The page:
Lindsey looked at Citizens One and SunTrust and ended up putting 11% down with Citizens One to get a 3.375% 15-year mortgage. She advises “Make the lenders compete for your business. My husband and I have credit scores in the 800s so all the banks wanted our business. Be creative and don’t just focus on interest rates. Ask for credits at closing too.”
Days of 0% Down Gone for Jumbos
Rishi put 10% down to get a 4.375% interest rate on a jumbo loan with Citizens Bank. He says “make sure you have enough money saved prior to looking. Sounds obvious but you need more than just an attending contract before you get approved. The days of 0% down are almost gone, definitely unavailable for jumbo loans.”
Two Doctor Loans in Three Years
Locked It In Instead of Saving Up a Down Payment
Adam went with the physician mortgage in September 2017 because he found the rates to be very competitive with conventional mortgages but only had to put 5% down. He says “I could have saved up a bit more for a higher down payment but rates were rising at the time so I wanted to lock it in quickly. Overall, it’s been a good experience.” He looked at US Bank and PNC Bank before going with Huntington Bank with a 3.325% 7/1 ARM.
A 5/1 ARM
Anton chose the physician loan because he didn’t have a down payment. He chose Simmons Bank over Bank of America, put down 5%, and got a 5/1 ARM at 4.25%. He recommends looking for the best interest rate and locking it in.
Just Rent, a Cautionary Tale
Ashmi closed on her doctor loan (5% down, 3.75%) in 2016 with Bank of America after checking out Wells Fargo and Union Bank. She says, “I was in the middle of finishing fellowship, moving, preparing for my new job, and also studying for my specialty boards. In retrospect, I don’t think I was in the right mindset to make all these decisions. Waiting 3-6 months until we had the 10% down payment (and interest rates relatively low still) would have been a much better deal. Or waiting 1-2 years to have the full 20% down.
We underestimated the costs of buying, closing, and the amount of repairs/renovations buying a 40-year-old home in Los Angeles (which actually is “newer” for our neighborhood) would cost. Now that I have read WCI, I would definitely recommend waiting. Renting what you need (ex: we would have been fine in 2bed/2bath townhome or apartment) and then deciding the next step based on 1) finances, 2) children/family, 3) choosing the best neighborhood after exploring for a year or two.”
Mortgage Broker Instead of a Bank
Aaron, a self-employed periodontist, ended up working with a mortgage broker because the banks would not even look at him without two years of tax returns. 0% down, 5.25%. He recommends “explore the options of “buying down” the interest rate by paying points. My broker gave me that choice and if you’re financing that large a number ($330k) it’s advisable to pay the thousand or so up front to buy a lower interest rate.”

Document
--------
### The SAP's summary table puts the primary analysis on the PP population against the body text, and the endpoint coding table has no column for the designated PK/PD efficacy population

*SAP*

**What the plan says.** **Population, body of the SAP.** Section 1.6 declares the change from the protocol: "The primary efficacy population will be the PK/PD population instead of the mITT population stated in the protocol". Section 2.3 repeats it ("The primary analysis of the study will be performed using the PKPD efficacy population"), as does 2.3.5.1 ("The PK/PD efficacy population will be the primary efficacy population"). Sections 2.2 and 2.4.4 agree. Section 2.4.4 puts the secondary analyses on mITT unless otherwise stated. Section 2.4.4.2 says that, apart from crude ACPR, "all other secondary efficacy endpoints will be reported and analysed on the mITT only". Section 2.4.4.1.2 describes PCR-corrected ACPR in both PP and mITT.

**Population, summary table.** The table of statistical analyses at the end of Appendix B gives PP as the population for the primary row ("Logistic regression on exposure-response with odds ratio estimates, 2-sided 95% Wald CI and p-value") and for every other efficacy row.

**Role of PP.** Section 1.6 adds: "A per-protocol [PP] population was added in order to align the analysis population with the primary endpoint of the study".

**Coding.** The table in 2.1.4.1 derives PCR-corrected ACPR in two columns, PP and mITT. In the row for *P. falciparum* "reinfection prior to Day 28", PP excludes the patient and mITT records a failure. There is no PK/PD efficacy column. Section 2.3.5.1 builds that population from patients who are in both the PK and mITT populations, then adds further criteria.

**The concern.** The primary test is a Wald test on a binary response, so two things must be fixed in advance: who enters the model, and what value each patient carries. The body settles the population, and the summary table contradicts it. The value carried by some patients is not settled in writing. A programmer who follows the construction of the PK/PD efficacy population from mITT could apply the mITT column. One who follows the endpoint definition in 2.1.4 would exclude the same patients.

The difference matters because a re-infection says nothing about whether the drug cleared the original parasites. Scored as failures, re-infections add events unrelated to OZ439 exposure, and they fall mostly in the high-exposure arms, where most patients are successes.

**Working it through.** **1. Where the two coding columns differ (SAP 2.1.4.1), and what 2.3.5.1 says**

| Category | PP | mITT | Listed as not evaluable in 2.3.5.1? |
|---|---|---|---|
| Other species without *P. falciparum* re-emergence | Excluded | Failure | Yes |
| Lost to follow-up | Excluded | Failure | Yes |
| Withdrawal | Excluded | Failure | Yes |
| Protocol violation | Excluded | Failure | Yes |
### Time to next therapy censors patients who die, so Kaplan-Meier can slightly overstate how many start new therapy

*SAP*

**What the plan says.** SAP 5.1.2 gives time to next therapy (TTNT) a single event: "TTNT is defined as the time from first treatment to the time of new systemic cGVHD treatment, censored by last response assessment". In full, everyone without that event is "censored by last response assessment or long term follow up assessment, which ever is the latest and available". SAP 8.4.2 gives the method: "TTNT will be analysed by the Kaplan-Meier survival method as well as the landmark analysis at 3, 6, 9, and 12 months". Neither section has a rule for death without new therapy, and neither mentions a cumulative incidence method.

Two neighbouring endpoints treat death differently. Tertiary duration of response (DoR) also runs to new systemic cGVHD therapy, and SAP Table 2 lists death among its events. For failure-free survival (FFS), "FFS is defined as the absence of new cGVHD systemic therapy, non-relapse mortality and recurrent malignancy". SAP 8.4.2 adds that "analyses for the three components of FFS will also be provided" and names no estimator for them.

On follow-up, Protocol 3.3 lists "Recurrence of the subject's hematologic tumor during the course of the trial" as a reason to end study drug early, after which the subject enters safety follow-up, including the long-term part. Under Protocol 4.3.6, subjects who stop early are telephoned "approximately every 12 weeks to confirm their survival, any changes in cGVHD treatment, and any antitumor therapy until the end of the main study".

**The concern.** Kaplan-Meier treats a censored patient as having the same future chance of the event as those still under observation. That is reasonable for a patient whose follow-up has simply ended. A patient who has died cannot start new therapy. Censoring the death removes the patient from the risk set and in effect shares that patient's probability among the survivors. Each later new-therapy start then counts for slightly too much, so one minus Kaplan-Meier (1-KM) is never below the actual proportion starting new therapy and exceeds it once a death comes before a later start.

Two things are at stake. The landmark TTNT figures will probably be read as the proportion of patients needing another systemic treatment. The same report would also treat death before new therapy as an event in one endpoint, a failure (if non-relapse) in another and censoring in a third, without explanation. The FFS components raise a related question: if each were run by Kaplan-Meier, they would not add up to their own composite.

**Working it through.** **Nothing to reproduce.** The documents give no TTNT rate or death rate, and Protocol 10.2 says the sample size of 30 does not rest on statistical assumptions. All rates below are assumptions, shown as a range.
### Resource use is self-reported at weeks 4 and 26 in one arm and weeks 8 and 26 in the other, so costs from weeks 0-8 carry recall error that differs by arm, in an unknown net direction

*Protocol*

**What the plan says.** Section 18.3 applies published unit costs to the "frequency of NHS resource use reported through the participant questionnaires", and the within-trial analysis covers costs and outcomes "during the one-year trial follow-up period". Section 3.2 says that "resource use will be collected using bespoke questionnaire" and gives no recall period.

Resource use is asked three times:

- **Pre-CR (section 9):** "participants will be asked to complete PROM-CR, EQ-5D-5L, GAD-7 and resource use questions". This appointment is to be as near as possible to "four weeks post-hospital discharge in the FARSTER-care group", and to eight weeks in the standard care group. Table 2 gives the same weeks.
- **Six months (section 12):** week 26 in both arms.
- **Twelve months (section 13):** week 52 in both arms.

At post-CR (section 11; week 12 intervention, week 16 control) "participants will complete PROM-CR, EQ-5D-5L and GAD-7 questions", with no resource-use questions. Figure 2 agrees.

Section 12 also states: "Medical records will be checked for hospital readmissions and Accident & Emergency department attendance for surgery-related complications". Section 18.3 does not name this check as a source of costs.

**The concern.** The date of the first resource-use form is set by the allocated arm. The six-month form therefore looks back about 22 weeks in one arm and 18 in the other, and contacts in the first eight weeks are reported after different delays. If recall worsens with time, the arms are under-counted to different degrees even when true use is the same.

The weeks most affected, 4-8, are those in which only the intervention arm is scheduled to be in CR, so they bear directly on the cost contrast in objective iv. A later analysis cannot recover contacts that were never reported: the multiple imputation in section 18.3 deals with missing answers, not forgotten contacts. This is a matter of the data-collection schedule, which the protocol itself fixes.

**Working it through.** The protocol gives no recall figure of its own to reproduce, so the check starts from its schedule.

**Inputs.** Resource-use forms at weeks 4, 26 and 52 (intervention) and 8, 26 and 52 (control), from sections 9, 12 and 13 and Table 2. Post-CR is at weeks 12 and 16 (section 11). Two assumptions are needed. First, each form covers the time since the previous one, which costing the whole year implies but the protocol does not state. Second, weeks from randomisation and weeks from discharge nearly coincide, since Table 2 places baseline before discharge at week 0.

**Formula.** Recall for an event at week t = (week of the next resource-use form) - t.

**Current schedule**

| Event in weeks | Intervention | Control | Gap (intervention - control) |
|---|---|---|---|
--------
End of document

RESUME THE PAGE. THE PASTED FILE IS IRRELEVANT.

Rates a Little Higher Than Before
This doc closed in November 2018 with 0% down and a rate of 5.4% on a $225K loan with Sun Trust. He is pleased but hated all the paperwork.
A Serious Mortgage Loan Shopper
Ryan bought early in attendinghood and so didn’t have a down payment, but doesn’t regret it given other job options he had in the area if the first didn’t work out. He emailed 8-10 lenders off this site and 3 local banks and credit unions but only had 3-4 email back. He simply chose the best rate he could get which was a local bank who gave him a 90/10 loan instead of a doctor loan. The 90% loan had a 30-year term 10% loan had a 5-year term, but both were fixed at 4.25%.
He says “Everyone seemed helpful, I’m sure they will be because they are about to make a lot of money off of you. I seemed to get the best responsiveness from the local folks and actually the best rate as well. I highly suggest shopping around–I had rates range from 4.375% to 5.75% that can really change payment structures. Overall this was a bit more stressful and difficult than refinancing my student loans.”
Ask Who Will Service the Loan Post-Closing
Sara used First Citizens Bank and then refinanced from 4.75% to 3.99% with Suntrust 6 months later after her credit score improved and she had an improved loan to value ratio after doing some renovations. Both were 30-year mortgages. Sara found SunTrust to have a lower rate but higher credit standards. She was surprised to find rates to be similar to conventional mortgages.
She and her husband really liked the “portfolio loan” aspect of the physician loans. “For us, it seems like physician mortgages are serviced by the actual bank who loans the money. This has been a much better experience than previous conventional mortgages that were sold to a third party servicer. For example, I had a house before meeting my husband (he’s the physician in our relationship), and it’s serviced by Rushmore Lending Group after being sold from the original bank I financed through. Horrible, horrible experience with Rushmore in attempting to obtain information, early pay-off, escrow, etc.